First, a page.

Business Environment in Japan

Country Information Background

Japan is located on the Asian continent and has one of the most stable economies in this region. The annual average population growth rate in Japan stands at 1.9%, and this is projected to reach 130 million in 2018. The annual average GDP growth rate is 2.8, and the population’s purchasing power stands at $4,210 (OECD par. 13). At present, the manufacturing industry accounts for over 60% of the total export earnings. This accounts for 43% of the GDP and 62% of the budget revenues (World Bank 22). Japan has an extensive road transport network, sea transport network, and a modernized air freight system (Heritage Foundation par. 5). At present, 37% of those in the above age bracket are in active employment. Surprisingly, the Gini coefficient of Japan stands at 0.47, which is almost 0.1 higher than the UN recommended coefficient ratio. 21.5 million Japanese still face shortages in basic needs (World Bank 31).

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Fiscal and Monetary Policy

Fiscal Policy

The Policy Research Council, under the Ministry of Finance, is the main government body mandated to formulate the country’s fiscal policies. In the last decade, Japan has reduced its public debt. In detail, as a percentage ratio of public debt to GDP, the Japanese government had reduced public debt from 23.9% in 2008 to 11.9% in 2014. The rate of public debt, as a percentage of GDP, should be negligible in 2018 because the government currently maintains a surplus budget due to growth explosion after the 2007/2008 global financial meltdown. Therefore, there should be no need for future borrowing (The Economist par. 6).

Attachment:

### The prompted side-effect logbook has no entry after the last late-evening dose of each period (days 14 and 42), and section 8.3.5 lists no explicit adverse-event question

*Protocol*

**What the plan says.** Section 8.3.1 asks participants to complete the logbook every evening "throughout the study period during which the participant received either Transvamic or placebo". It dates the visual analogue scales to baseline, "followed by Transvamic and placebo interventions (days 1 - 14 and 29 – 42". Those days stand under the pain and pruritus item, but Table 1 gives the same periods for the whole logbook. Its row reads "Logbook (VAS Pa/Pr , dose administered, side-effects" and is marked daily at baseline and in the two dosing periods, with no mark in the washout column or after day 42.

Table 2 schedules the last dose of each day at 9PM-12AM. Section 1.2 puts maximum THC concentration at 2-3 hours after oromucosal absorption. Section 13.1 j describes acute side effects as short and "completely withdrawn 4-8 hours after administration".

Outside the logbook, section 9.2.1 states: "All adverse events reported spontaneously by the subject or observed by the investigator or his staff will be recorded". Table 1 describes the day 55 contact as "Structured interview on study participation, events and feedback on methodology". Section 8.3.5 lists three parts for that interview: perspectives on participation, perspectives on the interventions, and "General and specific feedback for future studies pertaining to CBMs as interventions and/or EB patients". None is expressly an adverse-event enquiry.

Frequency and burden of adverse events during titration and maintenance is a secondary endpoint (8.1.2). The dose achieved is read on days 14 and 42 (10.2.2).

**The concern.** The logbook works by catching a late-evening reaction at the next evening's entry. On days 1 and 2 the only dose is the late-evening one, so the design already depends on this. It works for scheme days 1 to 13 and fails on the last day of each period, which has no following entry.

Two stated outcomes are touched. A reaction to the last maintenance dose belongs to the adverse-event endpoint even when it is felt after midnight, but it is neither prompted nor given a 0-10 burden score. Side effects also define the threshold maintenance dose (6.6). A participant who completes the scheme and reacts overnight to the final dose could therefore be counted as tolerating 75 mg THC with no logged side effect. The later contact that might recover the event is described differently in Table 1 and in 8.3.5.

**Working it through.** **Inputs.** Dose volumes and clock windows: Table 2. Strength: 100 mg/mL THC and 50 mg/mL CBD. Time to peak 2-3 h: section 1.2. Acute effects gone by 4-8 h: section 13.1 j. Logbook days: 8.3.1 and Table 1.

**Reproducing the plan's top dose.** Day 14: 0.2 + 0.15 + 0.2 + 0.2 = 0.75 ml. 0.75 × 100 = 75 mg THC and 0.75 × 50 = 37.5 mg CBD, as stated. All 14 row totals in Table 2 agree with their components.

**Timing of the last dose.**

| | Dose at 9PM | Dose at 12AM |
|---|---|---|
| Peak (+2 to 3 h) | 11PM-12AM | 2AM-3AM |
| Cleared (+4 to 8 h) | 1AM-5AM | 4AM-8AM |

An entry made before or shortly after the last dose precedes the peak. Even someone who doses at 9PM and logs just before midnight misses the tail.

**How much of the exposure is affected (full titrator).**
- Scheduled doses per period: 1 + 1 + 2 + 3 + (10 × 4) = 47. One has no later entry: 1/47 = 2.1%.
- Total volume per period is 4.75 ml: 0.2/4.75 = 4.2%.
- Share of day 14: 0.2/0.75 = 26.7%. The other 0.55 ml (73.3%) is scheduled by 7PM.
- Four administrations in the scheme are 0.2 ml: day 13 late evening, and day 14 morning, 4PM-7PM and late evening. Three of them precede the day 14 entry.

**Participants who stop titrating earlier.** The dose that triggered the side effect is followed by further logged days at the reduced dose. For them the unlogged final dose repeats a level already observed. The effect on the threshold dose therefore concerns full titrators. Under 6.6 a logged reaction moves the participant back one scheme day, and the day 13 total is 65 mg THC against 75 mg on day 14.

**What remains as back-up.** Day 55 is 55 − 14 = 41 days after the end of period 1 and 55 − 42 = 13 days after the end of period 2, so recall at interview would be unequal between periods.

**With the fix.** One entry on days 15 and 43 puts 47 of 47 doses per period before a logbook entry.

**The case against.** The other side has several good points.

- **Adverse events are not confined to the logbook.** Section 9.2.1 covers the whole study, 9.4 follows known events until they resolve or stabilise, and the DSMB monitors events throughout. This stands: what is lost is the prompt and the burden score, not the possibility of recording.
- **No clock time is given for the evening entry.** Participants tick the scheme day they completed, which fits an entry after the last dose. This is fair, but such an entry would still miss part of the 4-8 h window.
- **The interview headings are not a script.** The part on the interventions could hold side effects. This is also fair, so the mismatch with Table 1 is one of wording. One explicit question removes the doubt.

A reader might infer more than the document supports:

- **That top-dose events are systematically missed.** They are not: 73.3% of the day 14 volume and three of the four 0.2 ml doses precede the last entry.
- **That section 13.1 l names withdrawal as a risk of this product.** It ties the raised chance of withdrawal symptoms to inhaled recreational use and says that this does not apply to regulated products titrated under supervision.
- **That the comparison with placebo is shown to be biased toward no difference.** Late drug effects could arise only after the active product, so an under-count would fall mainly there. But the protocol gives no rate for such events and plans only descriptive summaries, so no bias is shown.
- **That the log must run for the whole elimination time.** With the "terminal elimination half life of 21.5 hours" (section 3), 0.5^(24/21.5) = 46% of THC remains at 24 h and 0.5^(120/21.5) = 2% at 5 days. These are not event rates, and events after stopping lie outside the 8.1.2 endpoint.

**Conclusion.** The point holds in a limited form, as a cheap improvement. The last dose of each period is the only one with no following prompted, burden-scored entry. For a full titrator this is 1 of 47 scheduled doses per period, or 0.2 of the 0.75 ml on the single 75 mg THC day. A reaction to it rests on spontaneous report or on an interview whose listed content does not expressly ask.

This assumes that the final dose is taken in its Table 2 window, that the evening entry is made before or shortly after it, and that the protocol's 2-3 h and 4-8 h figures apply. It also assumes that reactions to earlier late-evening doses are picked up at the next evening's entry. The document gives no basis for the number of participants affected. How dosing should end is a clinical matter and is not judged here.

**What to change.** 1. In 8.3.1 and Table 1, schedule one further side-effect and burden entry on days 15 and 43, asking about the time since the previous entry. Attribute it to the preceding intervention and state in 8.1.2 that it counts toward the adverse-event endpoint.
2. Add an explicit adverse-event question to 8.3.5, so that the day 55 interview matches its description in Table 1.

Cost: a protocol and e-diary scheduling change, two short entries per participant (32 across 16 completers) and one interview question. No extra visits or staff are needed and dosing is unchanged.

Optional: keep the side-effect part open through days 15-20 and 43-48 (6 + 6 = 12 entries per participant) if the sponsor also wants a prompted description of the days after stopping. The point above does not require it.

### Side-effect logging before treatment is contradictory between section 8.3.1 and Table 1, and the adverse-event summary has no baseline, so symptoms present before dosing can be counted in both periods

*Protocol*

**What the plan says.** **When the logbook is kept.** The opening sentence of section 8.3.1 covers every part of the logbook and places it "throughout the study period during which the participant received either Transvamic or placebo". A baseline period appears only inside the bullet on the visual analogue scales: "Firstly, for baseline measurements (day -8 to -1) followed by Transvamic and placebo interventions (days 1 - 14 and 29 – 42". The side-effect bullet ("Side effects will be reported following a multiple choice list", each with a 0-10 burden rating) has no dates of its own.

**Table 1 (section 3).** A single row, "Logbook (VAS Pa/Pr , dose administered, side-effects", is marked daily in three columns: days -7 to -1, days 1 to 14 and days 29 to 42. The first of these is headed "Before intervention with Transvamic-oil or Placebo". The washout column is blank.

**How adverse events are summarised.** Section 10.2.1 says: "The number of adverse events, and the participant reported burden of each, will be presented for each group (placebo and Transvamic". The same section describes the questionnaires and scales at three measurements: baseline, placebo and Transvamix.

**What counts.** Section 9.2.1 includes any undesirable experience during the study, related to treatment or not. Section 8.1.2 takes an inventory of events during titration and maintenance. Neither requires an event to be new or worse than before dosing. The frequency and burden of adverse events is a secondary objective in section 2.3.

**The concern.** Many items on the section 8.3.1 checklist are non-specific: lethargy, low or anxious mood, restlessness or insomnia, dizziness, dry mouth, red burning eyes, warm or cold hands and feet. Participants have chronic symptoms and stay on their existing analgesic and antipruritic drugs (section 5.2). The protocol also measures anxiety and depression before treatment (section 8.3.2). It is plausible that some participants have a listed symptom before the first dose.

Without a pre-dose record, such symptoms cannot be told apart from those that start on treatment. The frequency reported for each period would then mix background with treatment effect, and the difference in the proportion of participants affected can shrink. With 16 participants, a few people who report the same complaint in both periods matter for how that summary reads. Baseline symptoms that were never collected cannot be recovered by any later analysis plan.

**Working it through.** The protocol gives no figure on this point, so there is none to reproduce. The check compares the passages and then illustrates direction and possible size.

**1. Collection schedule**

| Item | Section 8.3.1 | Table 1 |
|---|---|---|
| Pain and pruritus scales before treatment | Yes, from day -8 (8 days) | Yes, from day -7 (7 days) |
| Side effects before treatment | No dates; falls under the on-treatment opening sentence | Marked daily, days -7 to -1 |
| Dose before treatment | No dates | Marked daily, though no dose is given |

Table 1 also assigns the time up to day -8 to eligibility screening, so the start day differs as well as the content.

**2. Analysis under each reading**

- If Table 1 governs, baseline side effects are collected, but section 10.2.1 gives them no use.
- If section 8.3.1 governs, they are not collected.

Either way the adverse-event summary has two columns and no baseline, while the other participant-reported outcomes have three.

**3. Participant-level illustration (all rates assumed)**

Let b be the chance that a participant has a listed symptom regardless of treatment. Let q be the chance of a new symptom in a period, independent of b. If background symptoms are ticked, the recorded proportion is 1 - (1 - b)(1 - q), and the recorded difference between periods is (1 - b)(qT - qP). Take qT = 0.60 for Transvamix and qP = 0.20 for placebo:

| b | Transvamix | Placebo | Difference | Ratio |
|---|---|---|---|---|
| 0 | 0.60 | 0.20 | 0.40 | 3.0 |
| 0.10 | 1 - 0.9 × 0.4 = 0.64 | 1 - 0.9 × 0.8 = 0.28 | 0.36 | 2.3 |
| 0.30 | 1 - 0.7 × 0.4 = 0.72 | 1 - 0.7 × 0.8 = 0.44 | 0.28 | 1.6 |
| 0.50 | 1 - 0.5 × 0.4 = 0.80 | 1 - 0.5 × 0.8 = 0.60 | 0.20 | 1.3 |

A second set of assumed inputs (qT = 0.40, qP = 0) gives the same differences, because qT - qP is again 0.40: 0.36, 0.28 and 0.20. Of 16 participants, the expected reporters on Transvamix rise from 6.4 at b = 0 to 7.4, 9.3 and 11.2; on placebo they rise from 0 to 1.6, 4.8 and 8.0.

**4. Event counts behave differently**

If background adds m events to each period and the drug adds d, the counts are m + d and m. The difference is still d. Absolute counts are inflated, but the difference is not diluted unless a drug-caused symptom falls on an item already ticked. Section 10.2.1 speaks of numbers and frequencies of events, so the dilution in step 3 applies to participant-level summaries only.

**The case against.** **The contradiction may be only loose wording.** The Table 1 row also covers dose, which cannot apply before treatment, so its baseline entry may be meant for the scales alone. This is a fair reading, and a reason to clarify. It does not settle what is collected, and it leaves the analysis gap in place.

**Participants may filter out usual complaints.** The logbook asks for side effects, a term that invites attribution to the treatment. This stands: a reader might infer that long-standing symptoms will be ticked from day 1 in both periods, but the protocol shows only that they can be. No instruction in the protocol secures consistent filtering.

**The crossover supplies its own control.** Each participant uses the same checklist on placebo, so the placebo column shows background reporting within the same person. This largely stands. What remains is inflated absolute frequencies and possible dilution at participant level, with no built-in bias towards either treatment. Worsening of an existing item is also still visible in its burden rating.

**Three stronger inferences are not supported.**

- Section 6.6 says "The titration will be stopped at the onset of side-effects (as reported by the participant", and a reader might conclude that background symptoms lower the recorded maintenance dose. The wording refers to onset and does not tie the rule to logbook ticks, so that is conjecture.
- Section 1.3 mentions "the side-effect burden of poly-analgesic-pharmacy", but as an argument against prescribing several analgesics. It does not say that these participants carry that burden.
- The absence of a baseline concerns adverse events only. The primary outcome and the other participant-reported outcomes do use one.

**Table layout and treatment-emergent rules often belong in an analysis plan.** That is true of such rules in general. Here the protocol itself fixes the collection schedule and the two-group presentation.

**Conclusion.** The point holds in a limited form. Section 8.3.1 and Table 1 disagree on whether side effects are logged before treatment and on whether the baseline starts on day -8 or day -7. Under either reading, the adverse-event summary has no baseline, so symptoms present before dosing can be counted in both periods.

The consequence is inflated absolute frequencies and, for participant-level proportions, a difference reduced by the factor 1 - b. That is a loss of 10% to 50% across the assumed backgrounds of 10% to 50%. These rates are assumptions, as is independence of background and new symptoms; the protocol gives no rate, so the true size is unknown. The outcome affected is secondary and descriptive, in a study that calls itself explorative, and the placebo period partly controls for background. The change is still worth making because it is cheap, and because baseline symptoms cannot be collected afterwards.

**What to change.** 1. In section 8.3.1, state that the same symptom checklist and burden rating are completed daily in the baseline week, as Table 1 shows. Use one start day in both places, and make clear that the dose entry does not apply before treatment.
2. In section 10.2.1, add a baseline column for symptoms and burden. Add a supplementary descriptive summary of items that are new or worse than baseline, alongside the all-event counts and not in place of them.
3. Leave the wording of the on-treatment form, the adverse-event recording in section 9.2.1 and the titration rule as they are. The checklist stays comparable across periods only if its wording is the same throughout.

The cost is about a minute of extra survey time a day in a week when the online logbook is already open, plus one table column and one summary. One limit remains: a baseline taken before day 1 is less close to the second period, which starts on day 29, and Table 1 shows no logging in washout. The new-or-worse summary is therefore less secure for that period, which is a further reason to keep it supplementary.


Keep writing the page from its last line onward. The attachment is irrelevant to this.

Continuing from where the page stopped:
Japan’s government expenditure has mainly focused on expanding the economic sector to create more jobs, especially in the manufacturing industry. The 2014 budget showed that the government had a projected expenditure of $298 billion. In 2015, the government expected to spend at least $240 billion. Apparently, this expenditure should not create any deficits or surpluses. However, depending on the current account performances of the past two years, the possibility of the surplus is high. The public expenditure for 2015 should represent about 38% of the country’s GDP (Ali 19).

Monetary Policy

The Japanese money supply has been relatively optimistic in recent months as the rate of inflation has dropped by 6% (OECD par. 12). Following the increased demand for heavy industry products across the globe and strengthening domestic demand for goods and services, the Policy Research Council observed that the rate of deposit growth reached 14% in 2014 (World Bank 25). The rate of liquidity is expected to remain high in the short foreseeable future because the current market reforms by the government favor increased money supply. For example, the Ministry of Finance has introduced different market reforms that have increased bank reserves around the country. These reforms should sustain time and savings deposits in 2015. The sustained growth of monetary aggregates has remained at an average of 10% since the year 2009, immediately after the global financial crisis (The Economist par. 19).